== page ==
In addition, biomimetic methods are now used to build biohybrid systems or even biomimetic materials (mimicking biological recognition) for drug delivery, drug targeting, and tissue engineering devices [2]. The synthesis and characterization of biomimetic gels and molecularly imprinted drug release and protein delivery systems is a significant focus of recent research. We concentrate on configurational biomimetic imprinting processes of important analytes on intelligent gels that can lead to preparation of new biomaterials that not only recognize the analyte but also act therapeutically by locally or systemically releasing an appropriate drug.

The design of a precise macromolecular chemical architecture that can recognize target molecules from an ensemble of closely related molecules has a large number of potential applications [3].

There are numerous techniques for microfabrication of patterned polymer surfaces and microchips for drug delivery. While silicon has been the choice material for much of the research done with MEMS, the methacrylates and acrylates provide a rapid and inexpensive base for future work. Several applications have already been suggested including patterned surfaces for cell adhesion, biosensors, microfluidic devices, and arrays for chemical screening.

Using intelligent polymers, it is now possible to design new devices for intelligent therapeutics. Such systems can be employed for auto-feedback drug delivery, whereby the hydrogel will be connected to a biosensor and will respond to fast changes in the external biological conditions. This idea may be used to develop novel insulin delivery systems. Another particularly novel use of these systems is for the release of human calcitonin. The physicochemical understanding of such hydrogels under the conditions of application is neither simple nor well developed. Considering that all these carriers are ionic hydrogels, and that several ionic and macromolecular components are involved, with associated thermodynamically non-ideal interactions, it is evident that analysis and prediction of the swelling and drug delivery behavior is rather complex. In this volume, our research group has provided two reviews on related subjects.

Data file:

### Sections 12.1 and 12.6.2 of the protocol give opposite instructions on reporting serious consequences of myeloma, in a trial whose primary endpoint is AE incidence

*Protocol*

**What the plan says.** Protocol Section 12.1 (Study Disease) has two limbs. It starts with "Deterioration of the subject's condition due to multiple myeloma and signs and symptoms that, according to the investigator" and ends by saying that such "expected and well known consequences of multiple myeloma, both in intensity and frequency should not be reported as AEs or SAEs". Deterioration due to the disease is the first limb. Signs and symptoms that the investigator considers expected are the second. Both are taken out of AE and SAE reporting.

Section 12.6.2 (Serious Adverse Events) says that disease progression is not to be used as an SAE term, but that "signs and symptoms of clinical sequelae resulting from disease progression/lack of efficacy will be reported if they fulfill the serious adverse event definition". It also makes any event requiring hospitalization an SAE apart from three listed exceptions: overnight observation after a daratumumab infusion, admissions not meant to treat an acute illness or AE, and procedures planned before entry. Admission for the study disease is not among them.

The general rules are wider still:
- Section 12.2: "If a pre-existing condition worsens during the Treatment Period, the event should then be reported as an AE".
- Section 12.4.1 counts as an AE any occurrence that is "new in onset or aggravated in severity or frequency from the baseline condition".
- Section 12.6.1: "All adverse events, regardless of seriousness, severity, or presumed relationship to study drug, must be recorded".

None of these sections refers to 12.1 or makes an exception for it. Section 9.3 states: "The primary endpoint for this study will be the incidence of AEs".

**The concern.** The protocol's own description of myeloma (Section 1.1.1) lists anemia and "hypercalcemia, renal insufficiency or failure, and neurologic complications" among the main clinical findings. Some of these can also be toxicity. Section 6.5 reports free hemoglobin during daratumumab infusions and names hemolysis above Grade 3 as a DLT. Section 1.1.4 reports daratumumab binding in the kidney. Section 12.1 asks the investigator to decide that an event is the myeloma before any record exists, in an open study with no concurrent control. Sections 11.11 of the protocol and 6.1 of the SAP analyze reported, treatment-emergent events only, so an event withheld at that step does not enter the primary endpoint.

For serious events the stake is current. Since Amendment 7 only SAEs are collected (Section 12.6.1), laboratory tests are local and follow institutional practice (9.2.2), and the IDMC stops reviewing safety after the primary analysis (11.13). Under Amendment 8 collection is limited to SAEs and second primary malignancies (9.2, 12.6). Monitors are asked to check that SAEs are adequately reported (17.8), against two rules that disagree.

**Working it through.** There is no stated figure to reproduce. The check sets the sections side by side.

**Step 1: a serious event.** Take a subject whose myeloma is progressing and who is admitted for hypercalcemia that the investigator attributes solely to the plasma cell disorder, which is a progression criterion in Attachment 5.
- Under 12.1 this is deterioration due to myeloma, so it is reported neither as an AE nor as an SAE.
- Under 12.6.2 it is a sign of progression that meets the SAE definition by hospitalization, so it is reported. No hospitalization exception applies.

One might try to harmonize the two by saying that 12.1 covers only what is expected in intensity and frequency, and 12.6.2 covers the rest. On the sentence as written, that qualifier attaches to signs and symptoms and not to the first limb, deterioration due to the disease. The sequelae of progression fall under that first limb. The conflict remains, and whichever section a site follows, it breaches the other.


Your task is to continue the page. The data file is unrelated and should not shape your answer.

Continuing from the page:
These recent developments in the field of drug delivery could not be predicted twenty years ago when the emphasis of all controlled release work was on the ?adjustment? of the drug release rate. But they could not have been possible without the integration of the field and without the contributions of many scientists and engineers from other areas. I hope you will enjoy this volume and that you will find its contributions thought-provoking.

References

[1]. R. Langer, N.A. Peppas, Advances in biomaterials, drug delivery, and bionanotechnology, AIChE J. 49 (2003) 2990-3006.

[2]. A.K. Dillow, A. Lowman (Eds.), Biomimetic Materials and Design: Biointerfacial Strategies, Tissue Engineering and Targeted Drug Delivery, Dekker, New York, NY, 2002.

[3]. A.J. Golumbfskie, V.S. Pande, A.K. Chakraborty, Simulation of biomimetic recognition between polymers and surfaces, Proc. Natl. Acad. Sci., 96 (1999) 11707-11712.